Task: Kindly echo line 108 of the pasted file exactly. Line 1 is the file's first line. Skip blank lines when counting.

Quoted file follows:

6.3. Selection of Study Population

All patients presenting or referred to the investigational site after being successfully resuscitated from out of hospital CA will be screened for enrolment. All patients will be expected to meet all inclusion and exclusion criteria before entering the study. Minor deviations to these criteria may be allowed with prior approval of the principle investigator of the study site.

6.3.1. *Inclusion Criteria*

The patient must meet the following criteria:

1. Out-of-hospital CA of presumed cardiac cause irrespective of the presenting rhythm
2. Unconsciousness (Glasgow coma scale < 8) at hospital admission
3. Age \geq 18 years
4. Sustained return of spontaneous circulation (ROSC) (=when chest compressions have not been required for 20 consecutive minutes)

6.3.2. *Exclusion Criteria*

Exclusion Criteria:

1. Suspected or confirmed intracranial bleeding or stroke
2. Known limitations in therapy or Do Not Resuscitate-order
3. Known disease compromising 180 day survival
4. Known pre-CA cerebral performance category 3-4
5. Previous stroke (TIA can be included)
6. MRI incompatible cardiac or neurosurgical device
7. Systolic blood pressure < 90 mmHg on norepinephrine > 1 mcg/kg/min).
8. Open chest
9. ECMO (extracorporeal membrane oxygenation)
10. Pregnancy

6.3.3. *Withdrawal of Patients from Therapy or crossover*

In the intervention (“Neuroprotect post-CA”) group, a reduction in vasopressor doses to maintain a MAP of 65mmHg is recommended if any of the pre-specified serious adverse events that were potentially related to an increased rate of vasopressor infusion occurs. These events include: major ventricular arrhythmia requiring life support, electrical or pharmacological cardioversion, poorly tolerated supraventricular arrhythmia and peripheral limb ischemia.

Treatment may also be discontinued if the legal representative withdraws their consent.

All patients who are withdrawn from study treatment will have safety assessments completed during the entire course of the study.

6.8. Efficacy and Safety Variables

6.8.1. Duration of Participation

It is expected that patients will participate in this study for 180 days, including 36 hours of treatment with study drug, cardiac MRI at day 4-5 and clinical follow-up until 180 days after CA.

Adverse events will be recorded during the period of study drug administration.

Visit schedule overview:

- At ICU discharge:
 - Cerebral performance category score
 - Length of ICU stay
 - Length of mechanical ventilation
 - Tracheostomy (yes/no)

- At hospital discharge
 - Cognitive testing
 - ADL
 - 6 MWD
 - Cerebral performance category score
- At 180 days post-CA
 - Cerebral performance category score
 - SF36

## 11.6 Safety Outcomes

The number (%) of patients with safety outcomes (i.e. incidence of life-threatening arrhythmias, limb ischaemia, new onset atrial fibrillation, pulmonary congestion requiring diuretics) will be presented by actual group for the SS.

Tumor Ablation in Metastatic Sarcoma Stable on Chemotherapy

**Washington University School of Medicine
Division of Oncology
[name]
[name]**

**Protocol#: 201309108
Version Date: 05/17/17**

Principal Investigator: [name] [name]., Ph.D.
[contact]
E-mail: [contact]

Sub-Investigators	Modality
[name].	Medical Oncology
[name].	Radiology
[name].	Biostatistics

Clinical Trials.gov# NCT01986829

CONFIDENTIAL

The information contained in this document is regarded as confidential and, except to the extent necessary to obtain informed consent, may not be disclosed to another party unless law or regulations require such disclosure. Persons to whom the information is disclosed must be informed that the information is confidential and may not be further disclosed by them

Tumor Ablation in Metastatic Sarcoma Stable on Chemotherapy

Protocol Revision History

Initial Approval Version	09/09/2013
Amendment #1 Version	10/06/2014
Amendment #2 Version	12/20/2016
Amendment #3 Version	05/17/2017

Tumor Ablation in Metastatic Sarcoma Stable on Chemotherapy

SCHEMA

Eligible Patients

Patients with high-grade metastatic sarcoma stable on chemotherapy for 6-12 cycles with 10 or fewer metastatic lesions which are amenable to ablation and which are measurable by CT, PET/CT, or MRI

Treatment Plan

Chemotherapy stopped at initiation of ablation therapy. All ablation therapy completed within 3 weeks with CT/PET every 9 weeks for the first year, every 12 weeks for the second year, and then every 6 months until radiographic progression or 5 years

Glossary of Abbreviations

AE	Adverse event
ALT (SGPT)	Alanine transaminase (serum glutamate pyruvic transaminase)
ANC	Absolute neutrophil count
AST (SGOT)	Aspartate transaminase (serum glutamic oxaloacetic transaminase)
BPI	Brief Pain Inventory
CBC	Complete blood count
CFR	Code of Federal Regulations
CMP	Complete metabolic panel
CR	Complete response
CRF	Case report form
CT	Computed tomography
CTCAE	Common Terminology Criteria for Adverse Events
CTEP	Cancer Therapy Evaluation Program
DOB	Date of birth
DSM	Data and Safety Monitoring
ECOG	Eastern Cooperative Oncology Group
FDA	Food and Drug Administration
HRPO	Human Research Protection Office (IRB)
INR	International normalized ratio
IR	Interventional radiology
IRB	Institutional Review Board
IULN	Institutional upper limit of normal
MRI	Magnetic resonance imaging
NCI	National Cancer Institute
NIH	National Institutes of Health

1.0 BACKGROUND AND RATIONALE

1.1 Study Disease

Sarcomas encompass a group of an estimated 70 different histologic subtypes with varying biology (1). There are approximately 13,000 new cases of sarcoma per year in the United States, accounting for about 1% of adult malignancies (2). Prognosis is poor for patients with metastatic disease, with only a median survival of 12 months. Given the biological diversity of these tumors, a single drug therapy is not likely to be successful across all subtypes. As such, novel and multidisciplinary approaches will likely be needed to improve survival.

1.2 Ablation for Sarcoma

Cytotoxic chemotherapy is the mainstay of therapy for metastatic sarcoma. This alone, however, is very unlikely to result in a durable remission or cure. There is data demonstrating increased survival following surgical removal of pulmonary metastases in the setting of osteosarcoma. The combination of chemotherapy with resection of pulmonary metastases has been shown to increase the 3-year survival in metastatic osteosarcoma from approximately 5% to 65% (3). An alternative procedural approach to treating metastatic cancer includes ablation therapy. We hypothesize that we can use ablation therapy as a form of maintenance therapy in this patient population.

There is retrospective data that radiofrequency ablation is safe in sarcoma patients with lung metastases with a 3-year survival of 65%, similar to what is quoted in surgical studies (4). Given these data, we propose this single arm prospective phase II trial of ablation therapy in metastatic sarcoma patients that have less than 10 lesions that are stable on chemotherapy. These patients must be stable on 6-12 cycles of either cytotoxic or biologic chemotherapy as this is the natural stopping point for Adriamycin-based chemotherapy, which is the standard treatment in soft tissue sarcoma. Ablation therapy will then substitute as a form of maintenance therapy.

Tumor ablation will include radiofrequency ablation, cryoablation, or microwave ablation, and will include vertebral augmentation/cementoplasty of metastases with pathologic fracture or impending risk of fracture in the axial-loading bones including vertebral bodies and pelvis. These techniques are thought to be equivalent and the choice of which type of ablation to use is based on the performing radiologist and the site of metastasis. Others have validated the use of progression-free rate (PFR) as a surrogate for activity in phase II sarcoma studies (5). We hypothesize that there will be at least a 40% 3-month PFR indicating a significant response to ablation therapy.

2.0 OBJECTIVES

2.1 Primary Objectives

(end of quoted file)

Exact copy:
2.1 Primary Objectives